A few short days ago, the nation’s gallant Minister for Health strode purposely out of a meeting with his officials, sleeves rolled up, frown artfully affixed to his forehead, and announced to the waiting public that he had a plan to prevent the spread of the Coronavirus: He was going to cancel a rugby match.
It mattered not that at the time he was speaking, he had not even picked up the phone to the IRFU. A day later, the announcement of the cancellation was downgraded to mere recommendation. Harris would not directly cancel the match, but he was recommending that the IRFU did so.
In the 24 hours or so between the announcement and the follow up, at least seven planeloads of people arrived into Ireland from Italy.
It appears at this point that nobody took a list of their names, or tracked their whereabouts.
One person, infected with the virus, came off one of those planes and is now in isolation in a Belfast hospital.
At the time of writing, nobody knows how the sick person got from Dublin Airport to Belfast. Bus? Train? Rental car? Taxi? Anybody’s guess. But it’s at least a reasonable supposition that somebody got on a bus or a train and coughed and sneezed the whole way to Belfast.
The virus has a 27-day incubation window. It’s very possible that a whole bunch of people are now carrying the virus who do not know it, and will not know it for a month.
By the time many of them realise it, it may be too late, and other busses, and trains, and schools, and workplaces may become giant petri dishes for China’s hottest new export.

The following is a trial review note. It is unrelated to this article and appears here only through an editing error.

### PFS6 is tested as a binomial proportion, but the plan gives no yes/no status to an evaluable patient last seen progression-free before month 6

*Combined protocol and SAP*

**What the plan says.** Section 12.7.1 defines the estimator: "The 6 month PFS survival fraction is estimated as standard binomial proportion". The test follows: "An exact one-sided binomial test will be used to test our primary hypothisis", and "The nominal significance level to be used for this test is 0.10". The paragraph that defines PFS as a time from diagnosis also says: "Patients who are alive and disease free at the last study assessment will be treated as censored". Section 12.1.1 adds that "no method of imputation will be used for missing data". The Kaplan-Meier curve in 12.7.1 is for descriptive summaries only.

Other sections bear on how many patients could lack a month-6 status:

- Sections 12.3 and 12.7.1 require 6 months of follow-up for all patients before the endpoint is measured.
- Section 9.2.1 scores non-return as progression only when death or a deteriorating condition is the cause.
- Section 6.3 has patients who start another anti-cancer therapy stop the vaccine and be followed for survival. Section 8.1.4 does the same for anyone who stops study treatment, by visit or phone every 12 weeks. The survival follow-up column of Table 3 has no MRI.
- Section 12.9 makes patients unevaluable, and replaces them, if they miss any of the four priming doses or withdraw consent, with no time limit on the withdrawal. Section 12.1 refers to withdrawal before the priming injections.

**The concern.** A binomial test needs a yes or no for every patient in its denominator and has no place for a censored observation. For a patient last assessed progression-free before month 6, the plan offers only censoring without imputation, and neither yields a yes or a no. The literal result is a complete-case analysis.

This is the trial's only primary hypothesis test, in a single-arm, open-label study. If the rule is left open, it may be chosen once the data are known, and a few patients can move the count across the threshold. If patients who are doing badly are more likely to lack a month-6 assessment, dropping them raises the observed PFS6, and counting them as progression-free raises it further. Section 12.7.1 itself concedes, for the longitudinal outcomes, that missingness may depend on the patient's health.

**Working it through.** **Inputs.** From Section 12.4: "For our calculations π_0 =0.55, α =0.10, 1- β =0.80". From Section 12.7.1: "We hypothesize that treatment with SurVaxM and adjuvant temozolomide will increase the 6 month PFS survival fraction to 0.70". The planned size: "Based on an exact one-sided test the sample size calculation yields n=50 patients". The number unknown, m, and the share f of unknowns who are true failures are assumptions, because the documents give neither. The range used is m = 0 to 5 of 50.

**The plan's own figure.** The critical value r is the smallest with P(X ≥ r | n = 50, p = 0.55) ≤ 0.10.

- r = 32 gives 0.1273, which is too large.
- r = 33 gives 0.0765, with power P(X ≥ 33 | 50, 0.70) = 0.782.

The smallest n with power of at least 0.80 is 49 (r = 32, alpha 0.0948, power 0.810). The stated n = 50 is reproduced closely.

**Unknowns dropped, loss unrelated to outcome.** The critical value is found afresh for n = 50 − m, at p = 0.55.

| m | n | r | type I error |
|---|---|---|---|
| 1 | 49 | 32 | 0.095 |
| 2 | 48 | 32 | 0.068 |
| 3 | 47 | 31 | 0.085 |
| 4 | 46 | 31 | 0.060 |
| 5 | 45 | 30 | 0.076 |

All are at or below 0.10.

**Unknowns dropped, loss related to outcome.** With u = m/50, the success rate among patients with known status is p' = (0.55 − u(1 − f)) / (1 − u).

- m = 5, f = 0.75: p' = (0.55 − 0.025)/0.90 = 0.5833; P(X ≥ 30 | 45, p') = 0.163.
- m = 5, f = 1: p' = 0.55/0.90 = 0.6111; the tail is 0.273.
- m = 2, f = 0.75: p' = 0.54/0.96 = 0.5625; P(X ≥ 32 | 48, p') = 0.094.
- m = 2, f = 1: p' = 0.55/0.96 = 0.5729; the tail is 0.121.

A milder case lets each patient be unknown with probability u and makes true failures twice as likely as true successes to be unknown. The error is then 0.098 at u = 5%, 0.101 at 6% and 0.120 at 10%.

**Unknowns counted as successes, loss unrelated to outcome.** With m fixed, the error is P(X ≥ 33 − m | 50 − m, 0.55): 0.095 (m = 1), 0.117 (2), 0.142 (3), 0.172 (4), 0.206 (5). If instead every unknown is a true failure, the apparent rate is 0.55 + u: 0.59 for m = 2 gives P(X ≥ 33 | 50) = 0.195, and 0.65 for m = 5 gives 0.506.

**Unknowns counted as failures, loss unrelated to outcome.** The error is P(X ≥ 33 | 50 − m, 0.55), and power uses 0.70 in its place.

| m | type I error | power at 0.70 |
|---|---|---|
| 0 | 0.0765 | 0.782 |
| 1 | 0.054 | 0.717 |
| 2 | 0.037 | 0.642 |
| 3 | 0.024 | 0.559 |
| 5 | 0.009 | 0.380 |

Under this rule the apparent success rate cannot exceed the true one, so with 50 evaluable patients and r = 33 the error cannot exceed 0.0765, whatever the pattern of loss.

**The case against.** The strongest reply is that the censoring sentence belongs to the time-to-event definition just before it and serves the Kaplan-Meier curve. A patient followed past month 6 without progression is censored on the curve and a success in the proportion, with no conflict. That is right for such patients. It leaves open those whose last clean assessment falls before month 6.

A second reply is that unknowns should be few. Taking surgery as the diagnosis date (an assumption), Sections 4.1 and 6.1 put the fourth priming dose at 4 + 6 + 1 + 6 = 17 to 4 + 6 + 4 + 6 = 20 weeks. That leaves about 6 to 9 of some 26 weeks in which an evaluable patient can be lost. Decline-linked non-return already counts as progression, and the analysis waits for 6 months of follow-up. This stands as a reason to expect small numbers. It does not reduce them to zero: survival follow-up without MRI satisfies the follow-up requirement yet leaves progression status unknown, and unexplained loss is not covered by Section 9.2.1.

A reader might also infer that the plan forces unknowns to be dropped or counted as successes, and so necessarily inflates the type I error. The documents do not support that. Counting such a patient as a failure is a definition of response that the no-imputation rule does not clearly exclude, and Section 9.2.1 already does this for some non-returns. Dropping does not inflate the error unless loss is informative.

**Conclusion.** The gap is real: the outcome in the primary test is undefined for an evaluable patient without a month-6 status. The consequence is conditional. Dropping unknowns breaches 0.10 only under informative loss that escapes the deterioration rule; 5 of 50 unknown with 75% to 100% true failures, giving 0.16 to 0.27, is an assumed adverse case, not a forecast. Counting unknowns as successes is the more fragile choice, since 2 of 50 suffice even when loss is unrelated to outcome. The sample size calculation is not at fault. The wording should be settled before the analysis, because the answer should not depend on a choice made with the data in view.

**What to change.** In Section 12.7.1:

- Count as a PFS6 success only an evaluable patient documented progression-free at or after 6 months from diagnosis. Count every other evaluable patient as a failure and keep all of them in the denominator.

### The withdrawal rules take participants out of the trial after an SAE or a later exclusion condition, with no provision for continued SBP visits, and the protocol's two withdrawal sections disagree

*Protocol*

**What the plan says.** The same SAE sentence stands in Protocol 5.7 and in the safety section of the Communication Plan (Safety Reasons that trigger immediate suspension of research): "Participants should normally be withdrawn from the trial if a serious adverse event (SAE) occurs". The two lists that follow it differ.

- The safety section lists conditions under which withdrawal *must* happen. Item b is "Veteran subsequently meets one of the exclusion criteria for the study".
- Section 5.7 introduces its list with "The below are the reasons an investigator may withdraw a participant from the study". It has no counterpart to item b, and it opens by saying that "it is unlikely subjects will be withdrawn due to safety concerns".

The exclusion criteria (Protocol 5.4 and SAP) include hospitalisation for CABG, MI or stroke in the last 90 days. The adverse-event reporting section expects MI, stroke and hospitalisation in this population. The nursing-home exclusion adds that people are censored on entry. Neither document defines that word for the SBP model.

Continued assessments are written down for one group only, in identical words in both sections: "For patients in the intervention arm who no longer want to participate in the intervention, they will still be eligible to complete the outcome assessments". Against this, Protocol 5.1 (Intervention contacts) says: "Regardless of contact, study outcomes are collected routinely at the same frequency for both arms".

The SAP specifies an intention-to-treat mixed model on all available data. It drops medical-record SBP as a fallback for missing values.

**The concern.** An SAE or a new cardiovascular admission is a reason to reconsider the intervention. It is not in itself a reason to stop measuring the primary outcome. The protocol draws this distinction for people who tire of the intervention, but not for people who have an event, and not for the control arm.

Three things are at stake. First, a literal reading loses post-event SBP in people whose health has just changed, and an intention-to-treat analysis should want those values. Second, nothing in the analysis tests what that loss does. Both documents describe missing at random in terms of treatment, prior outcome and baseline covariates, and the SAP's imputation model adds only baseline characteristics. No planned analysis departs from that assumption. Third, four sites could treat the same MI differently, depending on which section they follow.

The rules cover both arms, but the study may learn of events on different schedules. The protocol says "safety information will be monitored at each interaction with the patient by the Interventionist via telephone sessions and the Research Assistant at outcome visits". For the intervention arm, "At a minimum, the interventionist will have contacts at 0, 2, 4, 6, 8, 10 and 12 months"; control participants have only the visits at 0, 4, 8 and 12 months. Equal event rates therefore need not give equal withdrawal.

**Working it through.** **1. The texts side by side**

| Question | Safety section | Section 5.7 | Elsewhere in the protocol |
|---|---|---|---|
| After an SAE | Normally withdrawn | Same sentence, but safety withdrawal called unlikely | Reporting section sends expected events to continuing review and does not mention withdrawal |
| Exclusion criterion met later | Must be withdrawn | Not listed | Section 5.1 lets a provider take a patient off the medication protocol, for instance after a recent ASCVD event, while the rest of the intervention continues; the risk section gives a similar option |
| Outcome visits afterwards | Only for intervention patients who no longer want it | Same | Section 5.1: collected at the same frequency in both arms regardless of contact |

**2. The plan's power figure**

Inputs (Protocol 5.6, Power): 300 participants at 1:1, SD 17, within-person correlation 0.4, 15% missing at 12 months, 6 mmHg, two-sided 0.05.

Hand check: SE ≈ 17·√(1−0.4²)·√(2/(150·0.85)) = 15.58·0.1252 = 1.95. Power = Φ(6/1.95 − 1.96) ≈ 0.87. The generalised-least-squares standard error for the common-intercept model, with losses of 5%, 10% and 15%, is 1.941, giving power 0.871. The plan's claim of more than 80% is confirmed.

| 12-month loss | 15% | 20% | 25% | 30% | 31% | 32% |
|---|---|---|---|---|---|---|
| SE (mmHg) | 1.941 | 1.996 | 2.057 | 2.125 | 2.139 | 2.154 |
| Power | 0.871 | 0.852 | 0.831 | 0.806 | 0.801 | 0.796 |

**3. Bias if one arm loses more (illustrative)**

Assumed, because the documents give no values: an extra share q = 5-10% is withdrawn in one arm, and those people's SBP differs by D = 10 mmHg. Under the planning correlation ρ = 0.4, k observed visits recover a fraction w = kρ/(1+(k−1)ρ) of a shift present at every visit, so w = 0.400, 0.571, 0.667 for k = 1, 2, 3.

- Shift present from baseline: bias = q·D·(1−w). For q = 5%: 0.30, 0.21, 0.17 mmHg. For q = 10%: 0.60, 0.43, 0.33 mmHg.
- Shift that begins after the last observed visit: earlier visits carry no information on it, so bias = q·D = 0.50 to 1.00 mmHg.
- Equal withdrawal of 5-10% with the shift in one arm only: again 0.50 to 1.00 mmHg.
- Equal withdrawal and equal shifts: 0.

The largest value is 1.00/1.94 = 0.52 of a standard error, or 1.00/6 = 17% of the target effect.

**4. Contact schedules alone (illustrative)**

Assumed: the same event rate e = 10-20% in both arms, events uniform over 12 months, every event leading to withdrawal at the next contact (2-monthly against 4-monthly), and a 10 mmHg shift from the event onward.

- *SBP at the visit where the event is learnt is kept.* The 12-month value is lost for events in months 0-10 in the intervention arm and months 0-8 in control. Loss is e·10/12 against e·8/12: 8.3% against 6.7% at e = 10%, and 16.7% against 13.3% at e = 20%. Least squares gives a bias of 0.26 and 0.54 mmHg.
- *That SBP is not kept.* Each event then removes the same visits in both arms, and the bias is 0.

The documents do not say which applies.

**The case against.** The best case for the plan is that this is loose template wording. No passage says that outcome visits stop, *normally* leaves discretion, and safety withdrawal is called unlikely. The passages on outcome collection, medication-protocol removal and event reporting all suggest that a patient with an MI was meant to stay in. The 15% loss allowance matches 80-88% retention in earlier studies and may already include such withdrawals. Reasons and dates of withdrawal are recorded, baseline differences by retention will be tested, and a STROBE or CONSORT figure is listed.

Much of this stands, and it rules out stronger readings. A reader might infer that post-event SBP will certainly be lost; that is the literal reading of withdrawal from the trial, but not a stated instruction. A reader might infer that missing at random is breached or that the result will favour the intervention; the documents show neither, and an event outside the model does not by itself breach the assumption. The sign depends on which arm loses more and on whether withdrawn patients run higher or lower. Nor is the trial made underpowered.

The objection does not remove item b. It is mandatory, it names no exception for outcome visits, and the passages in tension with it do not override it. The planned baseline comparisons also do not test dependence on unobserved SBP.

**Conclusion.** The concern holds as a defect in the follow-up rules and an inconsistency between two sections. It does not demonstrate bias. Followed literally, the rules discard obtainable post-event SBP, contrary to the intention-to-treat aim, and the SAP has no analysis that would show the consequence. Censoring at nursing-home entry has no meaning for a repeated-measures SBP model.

It is an absolute imperative that the sick person’s movements be forensically traced, and the route they took into Ireland, and while they were in Ireland, identified.
The people they came into contact with should be warned. Ideally, those people should be told to quarantine themselves for a month.
There has been, to date, no such action from the department of health.
It is perfectly possible, three months from now, that there will be thousands of coronavirus cases in Ireland. Many of these cases will require hospitalisation, and isolation.
Two days ago, I wrote:
But the old and the sick, of course, won’t be attending a Rugby match on a cold march day in Ballsbridge. They’ll be in the hospitals where the first patients are taken. When this virus claims Irish lives, it will almost certainly be because someone who doesn’t know they have it spends six or sixteen hours in accident and emergency coughing all over a grandmother who’s hurt her wrist.
We all know who is most at risk from Coronavirus: The elderly. Many of you reading this will have parents in their 70s and 80s. You may consider them to be in perfect health, but they are the people we risk losing if this thing is allowed unfettered access to the population.
What happens, for example, if a nursing home worker has already come into contact with, and picked up the infection? Or a nurse in a hospital who happened to be on the wrong bus on the wrong day?
The overall mortality rate may be low, but the risk to certain populations is very high.
And in a full-scale international emergency, what’s the best solution the Minister for Health has come up with? Cancelling a rugby match.
It’s not as if the Government did not know this was coming. The infection has been spreading worldwide for over a month. It has been obvious now for at least several weeks that China’s efforts to contain it had failed. Where has the Government, and its Minister for Health been all this time?
In the normal day to day of affairs in Ireland, the Minister for Health’s utter incompetence might sometimes be a matter of amusement. He is so transparently ill-suited to his role, and so blindingly obviously incompetent, that in normal circumstances the only sensible thing to do is to roll one’s eyes in bemusement, and thank God that there’s no National Emergency that he’s in charge of.
Well now there is. And we have Simon Harris.
But don’t worry – we don’t have a Six Nations game going ahead now.
It’s all under control.